Item 24: Plans for seeking research ethics committee/institutional review board (REC/IRB) approval.
“This protocol and the template informed consent forms contained in Appendix II will be reviewed and approved by the sponsor and the applicable IRBs/ECs [institutional review boards/ethical committees] with respect to scientific content and compliance with applicable research and human subjects regulations . . .
The protocol, site-specific informed consent forms (local language and English versions), participant education and recruitment materials, and other requested documents — and any subsequent modifications — also will be reviewed and approved by the ethical review bodies (IRBs/ECs) . . .
Subsequent to initial review and approval, the responsible local Institutional Review Boards/Ethical Committees (IRBs/ECs) will review the protocol at least annually. The Investigator will make safety and progress reports to the IRBs/ECs at least annually and within three months of study termination or completion at his/her site. These reports will include the total number of participants enrolled . . . and summaries of each DSMB [Data Safety and Monitoring Board] review of safety and/or efficacy.” 287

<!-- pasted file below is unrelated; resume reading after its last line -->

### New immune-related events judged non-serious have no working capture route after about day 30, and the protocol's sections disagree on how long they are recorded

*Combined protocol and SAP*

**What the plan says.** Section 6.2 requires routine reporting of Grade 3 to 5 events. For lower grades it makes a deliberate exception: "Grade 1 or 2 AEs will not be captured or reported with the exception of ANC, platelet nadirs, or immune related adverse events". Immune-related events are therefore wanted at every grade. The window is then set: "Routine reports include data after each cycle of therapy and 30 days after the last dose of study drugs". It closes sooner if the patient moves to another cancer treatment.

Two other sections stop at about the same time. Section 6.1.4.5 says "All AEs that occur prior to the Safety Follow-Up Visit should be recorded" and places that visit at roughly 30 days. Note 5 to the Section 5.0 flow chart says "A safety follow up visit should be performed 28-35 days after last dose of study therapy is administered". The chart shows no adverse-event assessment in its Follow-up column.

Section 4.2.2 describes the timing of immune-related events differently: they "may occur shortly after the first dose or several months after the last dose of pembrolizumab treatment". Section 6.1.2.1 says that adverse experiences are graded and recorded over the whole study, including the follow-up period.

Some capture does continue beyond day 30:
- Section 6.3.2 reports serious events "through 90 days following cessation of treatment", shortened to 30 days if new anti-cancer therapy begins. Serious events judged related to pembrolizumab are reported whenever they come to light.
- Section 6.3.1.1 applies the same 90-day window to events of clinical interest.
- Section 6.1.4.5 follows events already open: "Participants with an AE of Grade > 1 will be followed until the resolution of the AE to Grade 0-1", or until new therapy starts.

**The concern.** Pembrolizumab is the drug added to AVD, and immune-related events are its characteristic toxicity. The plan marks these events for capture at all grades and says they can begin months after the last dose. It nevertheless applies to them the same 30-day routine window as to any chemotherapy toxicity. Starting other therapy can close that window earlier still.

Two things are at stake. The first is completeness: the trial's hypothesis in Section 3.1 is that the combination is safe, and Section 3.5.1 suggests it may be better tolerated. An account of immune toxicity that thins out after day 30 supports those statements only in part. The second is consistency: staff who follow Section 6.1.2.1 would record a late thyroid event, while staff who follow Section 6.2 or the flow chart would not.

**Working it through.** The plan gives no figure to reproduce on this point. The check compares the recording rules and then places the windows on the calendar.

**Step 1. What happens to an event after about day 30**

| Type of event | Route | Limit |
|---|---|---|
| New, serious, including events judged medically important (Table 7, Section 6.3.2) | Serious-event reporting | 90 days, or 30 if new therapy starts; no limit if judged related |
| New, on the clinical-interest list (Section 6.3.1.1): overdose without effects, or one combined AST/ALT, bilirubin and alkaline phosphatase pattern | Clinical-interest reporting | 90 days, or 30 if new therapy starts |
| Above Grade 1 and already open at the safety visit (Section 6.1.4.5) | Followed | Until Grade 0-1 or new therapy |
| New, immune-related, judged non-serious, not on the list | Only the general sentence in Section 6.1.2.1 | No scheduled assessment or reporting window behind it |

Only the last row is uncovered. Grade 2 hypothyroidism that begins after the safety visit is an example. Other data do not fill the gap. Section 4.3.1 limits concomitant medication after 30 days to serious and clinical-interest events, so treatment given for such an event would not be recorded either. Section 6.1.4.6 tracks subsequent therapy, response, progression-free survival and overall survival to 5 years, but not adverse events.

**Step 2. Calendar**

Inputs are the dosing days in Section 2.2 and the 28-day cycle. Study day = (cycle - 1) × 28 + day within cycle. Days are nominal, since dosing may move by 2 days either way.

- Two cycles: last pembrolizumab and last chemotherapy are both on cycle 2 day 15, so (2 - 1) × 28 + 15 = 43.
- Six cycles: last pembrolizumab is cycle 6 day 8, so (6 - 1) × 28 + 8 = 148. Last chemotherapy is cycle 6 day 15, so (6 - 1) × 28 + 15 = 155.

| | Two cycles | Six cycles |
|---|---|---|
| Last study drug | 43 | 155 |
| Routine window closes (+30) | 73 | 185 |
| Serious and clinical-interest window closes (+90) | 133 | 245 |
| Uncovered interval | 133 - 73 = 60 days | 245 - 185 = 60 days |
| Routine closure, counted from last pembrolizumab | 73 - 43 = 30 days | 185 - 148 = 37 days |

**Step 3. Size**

A universal requirement for the ethical conduct of clinical research is the review and approval of the research protocol by qualified individuals who are not associated with the research team and have no disqualifying competing interests as reviewers.1 The review is typically conducted by a formal REC/IRB in accordance with jurisdictional policy. Despite the importance of ethics review, approval by a REC/IRB is not always obtained. Among 767 trials published in leading general medical journals from 1993-95, 37 authors (5%) disclosed that such approval had not been sought for their trials.344 The protocol should document where approval has been obtained, or outline plans to seek such approval.
|23: Auditing||25: Protocol amendments|